The Rocky Mountain Rangers

“Armed to the Teeth, Should Occasion Require”

The Canadian prairies were anything but polite in 1885. In southwestern Alberta, rancher William Cochrane wrote his father: “There is a great deal of uneasiness about the Indians…Riel’s runners are in their camps, and it seems doubtful what they will do…we ought to make every effort to get more protection here from the Government.”

On the North and South Saskatchewan Rivers, discontent among the mixed-blood “Métis” society, and those of their Cree and Assiniboine allies, erupted into armed conflict. The intents of Blackfoot nations closer to the Rocky Mountains and the U.S.-Canada border were still in doubt. To newcomers like Cochrane, remote living brought fears.

A rout by the forces of Métis firebrand Louis Riel over the North West Mounted Police at Duck Lake that left 17 combatants dead on March 26, and the declaration of a provisional government, provoked the Canadian establishment to mobilize its militia. News of uprisings at Frog Lake and Battleford by Cree allies stirred the prairies and brought the loyalties of other bands into question.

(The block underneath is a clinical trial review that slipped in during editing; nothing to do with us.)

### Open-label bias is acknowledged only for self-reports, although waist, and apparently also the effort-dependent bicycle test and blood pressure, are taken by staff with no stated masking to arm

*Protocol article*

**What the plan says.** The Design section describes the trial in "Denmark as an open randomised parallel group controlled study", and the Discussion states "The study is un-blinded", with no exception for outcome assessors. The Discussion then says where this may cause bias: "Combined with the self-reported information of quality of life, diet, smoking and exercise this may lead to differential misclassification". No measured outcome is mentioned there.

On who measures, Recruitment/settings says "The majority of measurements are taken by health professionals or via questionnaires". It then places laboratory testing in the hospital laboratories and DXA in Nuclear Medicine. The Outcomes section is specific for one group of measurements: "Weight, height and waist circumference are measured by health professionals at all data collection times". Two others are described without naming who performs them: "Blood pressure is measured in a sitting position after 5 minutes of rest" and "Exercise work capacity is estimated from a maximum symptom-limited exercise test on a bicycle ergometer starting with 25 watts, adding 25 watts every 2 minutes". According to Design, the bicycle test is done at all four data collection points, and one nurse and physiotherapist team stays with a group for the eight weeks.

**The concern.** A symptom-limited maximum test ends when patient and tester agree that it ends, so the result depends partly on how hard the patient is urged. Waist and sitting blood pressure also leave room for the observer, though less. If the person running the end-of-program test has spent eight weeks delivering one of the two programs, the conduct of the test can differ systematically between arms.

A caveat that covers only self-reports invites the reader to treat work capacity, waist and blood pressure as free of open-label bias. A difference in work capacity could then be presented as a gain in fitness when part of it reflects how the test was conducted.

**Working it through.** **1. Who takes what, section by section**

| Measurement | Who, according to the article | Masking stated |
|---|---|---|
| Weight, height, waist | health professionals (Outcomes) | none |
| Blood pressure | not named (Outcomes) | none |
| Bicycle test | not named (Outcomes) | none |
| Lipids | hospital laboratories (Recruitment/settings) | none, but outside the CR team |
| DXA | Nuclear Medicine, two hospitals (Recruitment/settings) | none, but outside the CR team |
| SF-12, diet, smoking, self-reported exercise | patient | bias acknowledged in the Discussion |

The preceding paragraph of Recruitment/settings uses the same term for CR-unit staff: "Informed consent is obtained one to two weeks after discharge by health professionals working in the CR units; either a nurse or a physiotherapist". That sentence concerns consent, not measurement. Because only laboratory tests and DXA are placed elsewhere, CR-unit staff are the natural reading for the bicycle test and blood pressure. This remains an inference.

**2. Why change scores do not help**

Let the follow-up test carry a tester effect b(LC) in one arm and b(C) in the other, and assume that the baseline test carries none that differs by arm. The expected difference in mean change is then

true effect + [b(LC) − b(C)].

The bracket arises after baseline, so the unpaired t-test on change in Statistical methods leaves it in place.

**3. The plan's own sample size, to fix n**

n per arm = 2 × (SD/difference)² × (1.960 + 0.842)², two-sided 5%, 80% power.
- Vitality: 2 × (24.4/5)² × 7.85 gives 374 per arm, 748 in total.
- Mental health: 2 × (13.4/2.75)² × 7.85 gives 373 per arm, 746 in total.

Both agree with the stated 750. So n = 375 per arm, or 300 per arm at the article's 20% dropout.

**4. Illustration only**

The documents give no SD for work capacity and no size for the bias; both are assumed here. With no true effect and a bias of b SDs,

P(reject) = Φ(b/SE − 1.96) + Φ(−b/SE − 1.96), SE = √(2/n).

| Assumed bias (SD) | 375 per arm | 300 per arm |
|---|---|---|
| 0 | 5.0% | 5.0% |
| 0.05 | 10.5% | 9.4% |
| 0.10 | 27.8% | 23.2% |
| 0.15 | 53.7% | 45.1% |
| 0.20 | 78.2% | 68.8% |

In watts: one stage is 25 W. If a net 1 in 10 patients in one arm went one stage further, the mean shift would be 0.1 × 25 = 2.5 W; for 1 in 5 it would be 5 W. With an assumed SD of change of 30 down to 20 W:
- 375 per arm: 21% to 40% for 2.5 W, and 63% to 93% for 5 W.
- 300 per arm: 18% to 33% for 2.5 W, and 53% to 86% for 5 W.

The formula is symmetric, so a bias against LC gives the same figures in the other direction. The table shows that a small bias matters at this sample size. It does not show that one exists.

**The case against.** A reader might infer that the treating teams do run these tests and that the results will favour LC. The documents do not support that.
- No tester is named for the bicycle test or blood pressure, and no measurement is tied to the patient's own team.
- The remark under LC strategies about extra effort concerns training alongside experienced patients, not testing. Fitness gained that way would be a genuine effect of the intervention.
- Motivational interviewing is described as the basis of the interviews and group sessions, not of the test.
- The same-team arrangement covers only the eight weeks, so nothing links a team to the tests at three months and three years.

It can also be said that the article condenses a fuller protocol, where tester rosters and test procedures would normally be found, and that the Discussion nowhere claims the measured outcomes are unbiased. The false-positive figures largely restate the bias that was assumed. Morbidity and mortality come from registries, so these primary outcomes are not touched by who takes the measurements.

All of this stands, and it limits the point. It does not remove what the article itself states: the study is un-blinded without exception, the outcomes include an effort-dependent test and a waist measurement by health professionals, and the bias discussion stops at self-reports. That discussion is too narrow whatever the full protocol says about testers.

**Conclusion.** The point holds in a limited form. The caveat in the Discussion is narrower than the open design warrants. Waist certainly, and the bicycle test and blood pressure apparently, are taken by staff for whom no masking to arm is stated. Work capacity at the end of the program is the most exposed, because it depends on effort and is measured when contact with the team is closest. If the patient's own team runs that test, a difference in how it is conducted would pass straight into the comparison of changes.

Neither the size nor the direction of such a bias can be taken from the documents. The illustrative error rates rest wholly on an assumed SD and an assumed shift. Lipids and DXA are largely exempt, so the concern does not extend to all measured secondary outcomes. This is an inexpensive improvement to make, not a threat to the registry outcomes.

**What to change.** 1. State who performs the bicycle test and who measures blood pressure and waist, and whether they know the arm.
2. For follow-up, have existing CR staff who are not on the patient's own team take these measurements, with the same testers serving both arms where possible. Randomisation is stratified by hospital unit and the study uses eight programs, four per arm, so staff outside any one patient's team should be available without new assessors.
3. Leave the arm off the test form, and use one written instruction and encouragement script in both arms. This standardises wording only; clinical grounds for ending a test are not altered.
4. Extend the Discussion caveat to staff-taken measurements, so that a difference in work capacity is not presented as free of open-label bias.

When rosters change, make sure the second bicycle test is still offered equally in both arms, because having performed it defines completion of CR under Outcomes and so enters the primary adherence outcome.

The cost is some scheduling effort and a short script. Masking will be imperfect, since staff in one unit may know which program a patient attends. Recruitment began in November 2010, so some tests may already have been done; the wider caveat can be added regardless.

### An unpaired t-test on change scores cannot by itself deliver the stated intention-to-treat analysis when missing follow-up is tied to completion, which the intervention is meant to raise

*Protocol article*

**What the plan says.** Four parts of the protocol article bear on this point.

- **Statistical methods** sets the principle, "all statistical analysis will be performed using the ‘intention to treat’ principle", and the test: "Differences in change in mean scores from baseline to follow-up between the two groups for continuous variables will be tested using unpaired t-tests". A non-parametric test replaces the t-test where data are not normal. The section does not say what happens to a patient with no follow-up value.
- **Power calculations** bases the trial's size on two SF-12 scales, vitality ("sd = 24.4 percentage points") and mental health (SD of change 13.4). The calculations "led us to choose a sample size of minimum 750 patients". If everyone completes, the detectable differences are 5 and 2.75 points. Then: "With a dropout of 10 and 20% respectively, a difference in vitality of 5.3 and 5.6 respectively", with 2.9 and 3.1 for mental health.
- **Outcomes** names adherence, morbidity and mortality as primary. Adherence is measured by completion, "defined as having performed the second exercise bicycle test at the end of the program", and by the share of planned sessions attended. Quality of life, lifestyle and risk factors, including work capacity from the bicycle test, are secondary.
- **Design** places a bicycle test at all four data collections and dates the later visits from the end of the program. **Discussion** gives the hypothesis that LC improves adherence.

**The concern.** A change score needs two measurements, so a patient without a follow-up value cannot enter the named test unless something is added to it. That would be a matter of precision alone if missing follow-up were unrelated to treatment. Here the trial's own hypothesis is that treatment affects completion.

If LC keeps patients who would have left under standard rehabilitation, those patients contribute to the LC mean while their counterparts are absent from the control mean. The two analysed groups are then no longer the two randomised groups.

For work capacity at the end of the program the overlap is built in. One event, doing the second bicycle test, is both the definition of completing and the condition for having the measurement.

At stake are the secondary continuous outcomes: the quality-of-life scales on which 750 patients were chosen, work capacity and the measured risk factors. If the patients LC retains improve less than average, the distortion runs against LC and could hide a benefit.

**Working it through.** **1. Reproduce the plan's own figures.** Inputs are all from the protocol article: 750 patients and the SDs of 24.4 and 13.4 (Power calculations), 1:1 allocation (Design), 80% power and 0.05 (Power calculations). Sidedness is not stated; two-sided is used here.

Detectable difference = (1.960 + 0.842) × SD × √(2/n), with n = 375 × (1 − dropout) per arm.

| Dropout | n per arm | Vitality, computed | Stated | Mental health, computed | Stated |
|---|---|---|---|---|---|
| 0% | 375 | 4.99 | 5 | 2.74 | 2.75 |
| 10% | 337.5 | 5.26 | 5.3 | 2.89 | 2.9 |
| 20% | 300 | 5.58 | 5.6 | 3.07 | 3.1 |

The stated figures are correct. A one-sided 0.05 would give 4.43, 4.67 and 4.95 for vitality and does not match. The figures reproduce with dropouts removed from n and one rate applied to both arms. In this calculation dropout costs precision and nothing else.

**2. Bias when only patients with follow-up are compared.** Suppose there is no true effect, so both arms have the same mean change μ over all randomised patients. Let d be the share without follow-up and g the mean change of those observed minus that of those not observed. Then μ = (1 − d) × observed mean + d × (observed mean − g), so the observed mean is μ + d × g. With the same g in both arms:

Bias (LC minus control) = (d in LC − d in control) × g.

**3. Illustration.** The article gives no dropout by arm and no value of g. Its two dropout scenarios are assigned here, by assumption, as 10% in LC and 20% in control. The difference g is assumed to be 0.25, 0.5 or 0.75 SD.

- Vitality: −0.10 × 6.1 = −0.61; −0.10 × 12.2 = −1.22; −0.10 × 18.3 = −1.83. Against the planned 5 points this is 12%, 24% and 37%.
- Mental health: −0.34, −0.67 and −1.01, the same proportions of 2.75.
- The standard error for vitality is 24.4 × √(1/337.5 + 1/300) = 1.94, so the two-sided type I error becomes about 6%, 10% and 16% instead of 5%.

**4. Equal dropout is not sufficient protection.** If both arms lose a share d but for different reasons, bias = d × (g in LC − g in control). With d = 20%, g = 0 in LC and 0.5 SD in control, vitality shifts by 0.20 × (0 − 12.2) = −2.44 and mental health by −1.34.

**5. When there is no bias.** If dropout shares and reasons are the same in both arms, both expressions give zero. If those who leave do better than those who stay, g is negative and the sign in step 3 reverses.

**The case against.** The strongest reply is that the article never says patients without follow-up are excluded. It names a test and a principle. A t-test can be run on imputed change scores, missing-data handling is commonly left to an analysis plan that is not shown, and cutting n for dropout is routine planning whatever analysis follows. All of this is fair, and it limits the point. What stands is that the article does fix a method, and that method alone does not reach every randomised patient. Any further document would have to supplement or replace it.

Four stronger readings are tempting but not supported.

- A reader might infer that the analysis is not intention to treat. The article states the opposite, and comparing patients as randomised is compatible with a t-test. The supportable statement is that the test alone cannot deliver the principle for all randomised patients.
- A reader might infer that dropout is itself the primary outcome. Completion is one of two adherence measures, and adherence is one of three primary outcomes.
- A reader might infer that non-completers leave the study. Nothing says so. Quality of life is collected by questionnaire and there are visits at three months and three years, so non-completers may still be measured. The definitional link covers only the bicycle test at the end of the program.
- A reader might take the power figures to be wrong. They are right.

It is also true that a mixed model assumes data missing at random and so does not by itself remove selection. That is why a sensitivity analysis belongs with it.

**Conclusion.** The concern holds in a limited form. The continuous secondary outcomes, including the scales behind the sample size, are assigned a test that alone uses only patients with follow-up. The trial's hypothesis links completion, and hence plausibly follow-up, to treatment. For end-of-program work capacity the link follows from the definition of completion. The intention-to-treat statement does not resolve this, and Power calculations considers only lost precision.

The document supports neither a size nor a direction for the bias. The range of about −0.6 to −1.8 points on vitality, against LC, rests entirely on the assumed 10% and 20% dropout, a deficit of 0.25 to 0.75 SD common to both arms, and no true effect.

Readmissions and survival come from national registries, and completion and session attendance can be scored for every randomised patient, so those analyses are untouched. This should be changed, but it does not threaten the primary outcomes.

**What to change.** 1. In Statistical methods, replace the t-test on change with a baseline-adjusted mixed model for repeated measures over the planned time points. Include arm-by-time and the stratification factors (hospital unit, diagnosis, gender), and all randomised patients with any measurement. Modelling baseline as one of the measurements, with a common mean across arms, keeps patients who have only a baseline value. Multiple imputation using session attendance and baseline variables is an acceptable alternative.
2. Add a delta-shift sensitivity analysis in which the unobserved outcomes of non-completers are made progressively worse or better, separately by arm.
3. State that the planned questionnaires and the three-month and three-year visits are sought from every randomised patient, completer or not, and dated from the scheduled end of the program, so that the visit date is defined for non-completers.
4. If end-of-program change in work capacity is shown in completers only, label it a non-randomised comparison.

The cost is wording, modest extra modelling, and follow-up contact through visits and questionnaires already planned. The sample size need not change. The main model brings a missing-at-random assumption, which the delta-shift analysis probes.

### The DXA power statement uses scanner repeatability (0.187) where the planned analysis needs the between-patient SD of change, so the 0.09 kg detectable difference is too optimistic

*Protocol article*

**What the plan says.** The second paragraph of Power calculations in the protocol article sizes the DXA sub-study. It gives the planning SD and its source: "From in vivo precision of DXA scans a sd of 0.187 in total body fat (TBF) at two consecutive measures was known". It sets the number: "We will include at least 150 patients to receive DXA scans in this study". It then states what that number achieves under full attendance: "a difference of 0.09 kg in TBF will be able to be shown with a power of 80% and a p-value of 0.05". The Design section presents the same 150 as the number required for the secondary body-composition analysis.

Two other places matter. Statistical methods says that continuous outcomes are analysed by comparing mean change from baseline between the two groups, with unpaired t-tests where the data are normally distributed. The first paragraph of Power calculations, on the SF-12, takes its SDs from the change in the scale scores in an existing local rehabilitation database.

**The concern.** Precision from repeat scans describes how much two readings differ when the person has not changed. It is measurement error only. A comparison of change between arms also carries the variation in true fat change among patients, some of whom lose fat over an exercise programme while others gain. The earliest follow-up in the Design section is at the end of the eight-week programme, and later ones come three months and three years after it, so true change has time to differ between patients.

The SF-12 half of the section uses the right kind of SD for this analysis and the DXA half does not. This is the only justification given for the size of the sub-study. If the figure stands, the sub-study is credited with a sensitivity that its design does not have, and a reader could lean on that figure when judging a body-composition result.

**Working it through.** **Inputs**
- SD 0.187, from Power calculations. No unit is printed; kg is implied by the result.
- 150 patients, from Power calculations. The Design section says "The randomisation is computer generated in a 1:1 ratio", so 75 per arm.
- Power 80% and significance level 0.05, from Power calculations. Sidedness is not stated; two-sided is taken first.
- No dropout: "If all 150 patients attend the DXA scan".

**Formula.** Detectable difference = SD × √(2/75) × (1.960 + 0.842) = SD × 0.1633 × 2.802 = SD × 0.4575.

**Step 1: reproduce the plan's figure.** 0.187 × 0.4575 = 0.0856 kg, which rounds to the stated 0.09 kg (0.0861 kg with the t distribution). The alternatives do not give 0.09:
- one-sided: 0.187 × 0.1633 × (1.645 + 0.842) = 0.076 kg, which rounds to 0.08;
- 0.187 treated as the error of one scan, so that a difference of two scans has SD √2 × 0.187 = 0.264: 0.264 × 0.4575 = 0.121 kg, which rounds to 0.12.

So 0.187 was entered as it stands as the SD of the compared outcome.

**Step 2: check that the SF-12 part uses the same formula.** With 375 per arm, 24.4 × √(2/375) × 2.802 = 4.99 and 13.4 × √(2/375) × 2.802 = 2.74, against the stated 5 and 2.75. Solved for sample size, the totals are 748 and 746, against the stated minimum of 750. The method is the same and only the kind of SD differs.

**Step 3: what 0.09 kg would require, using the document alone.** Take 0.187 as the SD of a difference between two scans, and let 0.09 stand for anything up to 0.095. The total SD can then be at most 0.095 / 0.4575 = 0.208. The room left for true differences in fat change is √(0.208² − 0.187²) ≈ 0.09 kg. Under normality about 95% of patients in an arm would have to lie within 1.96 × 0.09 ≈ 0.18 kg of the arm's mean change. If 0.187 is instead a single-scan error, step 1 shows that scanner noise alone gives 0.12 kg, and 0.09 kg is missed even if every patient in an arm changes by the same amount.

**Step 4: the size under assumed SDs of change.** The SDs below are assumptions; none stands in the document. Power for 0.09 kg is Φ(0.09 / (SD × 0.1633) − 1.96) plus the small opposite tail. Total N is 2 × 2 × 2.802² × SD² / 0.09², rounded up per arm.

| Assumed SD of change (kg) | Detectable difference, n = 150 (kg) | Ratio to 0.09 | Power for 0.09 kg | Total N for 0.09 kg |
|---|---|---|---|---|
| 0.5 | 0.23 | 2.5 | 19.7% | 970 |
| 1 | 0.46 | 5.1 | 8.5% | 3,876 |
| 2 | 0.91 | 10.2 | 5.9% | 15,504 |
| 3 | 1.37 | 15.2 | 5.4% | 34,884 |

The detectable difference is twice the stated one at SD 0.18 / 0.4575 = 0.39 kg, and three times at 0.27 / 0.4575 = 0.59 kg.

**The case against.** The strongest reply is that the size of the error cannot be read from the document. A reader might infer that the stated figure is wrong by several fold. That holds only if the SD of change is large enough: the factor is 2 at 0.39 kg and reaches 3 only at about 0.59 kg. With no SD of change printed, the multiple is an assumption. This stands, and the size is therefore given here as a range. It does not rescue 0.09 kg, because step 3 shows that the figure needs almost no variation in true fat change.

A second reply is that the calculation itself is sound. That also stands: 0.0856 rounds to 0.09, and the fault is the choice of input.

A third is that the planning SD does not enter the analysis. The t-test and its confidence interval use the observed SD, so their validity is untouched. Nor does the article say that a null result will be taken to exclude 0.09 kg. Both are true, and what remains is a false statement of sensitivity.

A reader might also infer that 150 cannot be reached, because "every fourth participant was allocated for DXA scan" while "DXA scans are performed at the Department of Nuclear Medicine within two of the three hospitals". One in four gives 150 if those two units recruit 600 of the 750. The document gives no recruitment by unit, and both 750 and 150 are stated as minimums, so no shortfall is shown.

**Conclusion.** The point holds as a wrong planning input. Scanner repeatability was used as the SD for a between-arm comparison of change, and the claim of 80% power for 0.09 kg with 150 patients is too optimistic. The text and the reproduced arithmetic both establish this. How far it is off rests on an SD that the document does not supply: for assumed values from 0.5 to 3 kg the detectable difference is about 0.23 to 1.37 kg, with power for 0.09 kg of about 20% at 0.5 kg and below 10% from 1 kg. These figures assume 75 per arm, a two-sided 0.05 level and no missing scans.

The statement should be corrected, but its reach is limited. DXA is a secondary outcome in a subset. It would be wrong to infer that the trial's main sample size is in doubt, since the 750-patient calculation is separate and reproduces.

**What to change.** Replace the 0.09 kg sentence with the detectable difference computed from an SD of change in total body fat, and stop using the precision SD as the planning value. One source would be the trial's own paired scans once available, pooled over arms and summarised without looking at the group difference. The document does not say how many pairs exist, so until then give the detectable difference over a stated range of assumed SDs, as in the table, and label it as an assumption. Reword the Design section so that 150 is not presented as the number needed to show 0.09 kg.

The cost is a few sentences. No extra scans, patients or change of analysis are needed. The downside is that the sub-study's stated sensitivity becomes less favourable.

As the Blackfoot, Blood and Peigan tribes watched their buffalo grounds become a cow pasture, they were confined into blocks called “reserves,” where they were handed out food and told how to live. With cattle herds belonging to ranchers like Cochrane appearing and the Canadian Pacific Railway laying track across the prairies, a way of life was drastically altered, and warriors were tempted into rebellion.


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